I started writing this post…oh…back in March, and it’s since been wallowing in a sad sub-existence in my drafts folder.
(Hence the random nature of my article themes. This challenge is basically 12 months of thoughts crammed into 30 days).
Anyway, in Feb/March I spent 4 weeks in the Philippines with Rotary International on their ‘Group Vocational Exchange’ program. I had never experienced a culture like it before. If you’re thinking of going and want to fit in with the locals, here are my recommendations.
How to be Filipino
1. Plan your day around meal times
“Filipinos love to eat” is an understatement. They live to eat.
You know how we (Australians) will often “catch up for a coffee” or have business meetings “over coffee”? In the Philippines, business meetings are always done “over lunch”.
And they’ll bring out food even when it’s not lunchtime.
I remember, on a visit to the Chief of Police, we were chatting away when they brought out coffee and an array of local cakes. Then they brought out a prawn salad. Then they started ladling out bowlfuls of pad thai noodles.
It was 10.30am.
When I remarked about the amount of food, the Chief of Police smiled and said: “This is morning tea.”
2. Spend half your day in traffic
I’ve never witnessed traffic as bad as in Manila. It takes at least an hour to get anywhere, even if you’re only going around the corner.
Unfortunately, they don’t have a very effective rail system for public transport, which means the streets are packed with cars, motorbikes, jeepneys (the most common form of PT) and buses.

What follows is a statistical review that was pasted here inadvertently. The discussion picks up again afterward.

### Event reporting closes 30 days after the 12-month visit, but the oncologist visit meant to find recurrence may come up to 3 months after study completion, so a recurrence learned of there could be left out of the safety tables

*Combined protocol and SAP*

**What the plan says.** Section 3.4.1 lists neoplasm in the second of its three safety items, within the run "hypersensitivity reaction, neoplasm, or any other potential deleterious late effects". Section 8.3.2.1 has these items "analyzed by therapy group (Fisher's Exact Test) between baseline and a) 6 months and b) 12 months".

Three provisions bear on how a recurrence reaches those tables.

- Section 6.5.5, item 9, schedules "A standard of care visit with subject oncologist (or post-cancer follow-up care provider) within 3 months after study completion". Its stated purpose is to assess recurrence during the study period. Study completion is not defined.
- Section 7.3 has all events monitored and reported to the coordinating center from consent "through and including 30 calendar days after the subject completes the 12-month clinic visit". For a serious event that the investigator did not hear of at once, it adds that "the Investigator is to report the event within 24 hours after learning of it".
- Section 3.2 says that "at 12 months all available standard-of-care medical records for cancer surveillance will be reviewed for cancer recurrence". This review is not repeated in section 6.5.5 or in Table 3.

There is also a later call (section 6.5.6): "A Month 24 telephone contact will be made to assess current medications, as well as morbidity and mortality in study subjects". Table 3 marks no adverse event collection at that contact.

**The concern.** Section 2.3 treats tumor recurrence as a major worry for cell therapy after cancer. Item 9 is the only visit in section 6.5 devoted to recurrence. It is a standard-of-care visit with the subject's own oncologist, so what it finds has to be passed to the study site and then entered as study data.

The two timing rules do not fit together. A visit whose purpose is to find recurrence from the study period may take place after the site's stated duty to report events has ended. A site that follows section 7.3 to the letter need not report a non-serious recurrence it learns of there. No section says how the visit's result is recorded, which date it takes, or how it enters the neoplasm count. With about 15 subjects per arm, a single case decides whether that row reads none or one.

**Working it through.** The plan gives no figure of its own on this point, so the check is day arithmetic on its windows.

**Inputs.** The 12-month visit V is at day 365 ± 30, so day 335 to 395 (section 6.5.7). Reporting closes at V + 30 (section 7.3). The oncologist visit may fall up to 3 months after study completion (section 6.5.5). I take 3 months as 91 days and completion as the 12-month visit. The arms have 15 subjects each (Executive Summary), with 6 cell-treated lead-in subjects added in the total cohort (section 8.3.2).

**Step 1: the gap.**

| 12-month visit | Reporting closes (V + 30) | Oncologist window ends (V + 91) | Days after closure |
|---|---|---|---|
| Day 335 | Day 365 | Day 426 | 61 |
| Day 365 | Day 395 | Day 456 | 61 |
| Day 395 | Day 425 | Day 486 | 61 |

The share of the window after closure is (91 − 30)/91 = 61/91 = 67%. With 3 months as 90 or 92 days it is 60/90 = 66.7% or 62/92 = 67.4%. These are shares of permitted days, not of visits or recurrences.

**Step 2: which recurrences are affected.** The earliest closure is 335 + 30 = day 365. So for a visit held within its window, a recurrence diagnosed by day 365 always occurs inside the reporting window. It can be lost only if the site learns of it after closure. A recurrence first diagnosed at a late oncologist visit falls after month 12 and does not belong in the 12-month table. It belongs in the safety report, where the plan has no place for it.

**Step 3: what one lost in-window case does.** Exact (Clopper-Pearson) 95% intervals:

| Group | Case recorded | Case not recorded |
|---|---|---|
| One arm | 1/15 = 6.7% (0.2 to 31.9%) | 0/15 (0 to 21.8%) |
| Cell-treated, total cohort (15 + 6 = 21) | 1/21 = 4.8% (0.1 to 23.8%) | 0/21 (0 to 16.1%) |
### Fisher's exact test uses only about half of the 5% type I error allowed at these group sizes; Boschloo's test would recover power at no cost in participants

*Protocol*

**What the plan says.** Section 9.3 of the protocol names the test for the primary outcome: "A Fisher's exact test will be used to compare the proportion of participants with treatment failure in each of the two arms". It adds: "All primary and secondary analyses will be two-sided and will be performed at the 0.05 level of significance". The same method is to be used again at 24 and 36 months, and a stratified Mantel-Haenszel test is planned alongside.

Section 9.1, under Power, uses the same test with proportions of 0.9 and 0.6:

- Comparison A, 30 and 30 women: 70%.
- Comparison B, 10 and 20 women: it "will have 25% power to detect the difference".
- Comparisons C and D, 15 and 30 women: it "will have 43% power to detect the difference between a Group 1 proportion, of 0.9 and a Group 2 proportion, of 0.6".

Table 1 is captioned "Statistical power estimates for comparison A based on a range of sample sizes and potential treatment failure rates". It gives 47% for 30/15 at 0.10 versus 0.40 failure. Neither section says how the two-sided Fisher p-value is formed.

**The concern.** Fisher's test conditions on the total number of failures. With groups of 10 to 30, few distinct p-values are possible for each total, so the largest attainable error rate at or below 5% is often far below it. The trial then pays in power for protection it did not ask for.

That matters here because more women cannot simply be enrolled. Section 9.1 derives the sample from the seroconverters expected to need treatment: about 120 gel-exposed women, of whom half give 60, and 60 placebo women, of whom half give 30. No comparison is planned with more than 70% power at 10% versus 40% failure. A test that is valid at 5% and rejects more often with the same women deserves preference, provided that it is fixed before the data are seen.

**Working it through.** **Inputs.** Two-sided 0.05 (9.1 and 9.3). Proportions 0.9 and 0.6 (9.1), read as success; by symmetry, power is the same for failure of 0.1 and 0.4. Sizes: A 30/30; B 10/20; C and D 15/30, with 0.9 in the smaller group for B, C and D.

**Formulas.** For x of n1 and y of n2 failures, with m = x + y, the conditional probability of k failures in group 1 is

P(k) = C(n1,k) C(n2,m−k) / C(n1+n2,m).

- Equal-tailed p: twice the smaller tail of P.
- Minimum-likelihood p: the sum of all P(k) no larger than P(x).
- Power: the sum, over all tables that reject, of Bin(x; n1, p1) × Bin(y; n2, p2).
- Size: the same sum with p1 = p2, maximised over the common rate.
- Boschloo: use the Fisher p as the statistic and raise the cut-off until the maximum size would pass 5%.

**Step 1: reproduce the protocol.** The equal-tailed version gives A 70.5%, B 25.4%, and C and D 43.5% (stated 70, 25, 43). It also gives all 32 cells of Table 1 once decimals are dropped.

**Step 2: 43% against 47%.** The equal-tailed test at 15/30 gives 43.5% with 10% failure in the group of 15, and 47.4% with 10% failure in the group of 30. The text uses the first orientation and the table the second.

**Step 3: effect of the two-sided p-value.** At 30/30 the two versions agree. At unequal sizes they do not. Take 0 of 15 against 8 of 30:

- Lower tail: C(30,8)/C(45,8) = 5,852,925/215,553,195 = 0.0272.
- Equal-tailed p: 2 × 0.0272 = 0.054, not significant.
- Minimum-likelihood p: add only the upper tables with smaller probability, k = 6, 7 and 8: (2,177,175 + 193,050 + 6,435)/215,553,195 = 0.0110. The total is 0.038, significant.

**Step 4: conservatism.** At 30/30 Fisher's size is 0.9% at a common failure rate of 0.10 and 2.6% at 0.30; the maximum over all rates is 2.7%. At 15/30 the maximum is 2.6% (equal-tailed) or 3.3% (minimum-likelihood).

One of the Rotarians, a real estate agent, told me he can only plan for one appointment a day because of the traffic. He said that if he has a meeting in the morning (over an early lunch, of course), he physically can’t make it across town for a meeting in the afternoon.
I wondered how the locals managed to be productive.
Turns out, a lot of business owners have drivers to take them to and from meetings. And while they’re in the car, they work.
I had to adopt the ‘car as second office’ mentality too. When we were picked up from our host homes and taken to our various meetings/activities, I learned to bring my laptop to write and prepare for my presentations on the go. I even recorded a podcast episode during one drive home!
3. Aim to please
All the Filipinos we met were incredibly hospitable. At first I thought it was a Rotary thing, but then I was told no, it’s a Filipino thing.
We were completely spoilt for the 4 weeks. We were housed, fed, taken to restaurants, shows, tours etc. And everyone was so willing to help. Any time we had a concern or a question, they were happy and willing to listen.
I also felt incredibly special every time I spoke at a university. I was often met at the schools with commercially-printed banners saying “Welcome Christina Canters – The C Method!”
One school even prepared a traditional dance for me – I was so touched, I actually welled up (and believe me, I do not cry easily!)
4. Get a videoke set for your house
One thing I share with Filipinos is a love of singing.
After I gave a presentation on entrepreneurship and communication to a group of 500 graduating business students, one girl stood up and said “Miss Christina, you write in your bio that you like to sing. Can you sing us a song?”
All the students began cheering in unison. I couldn’t believe it. Where else would you get asked to sing in a lecture??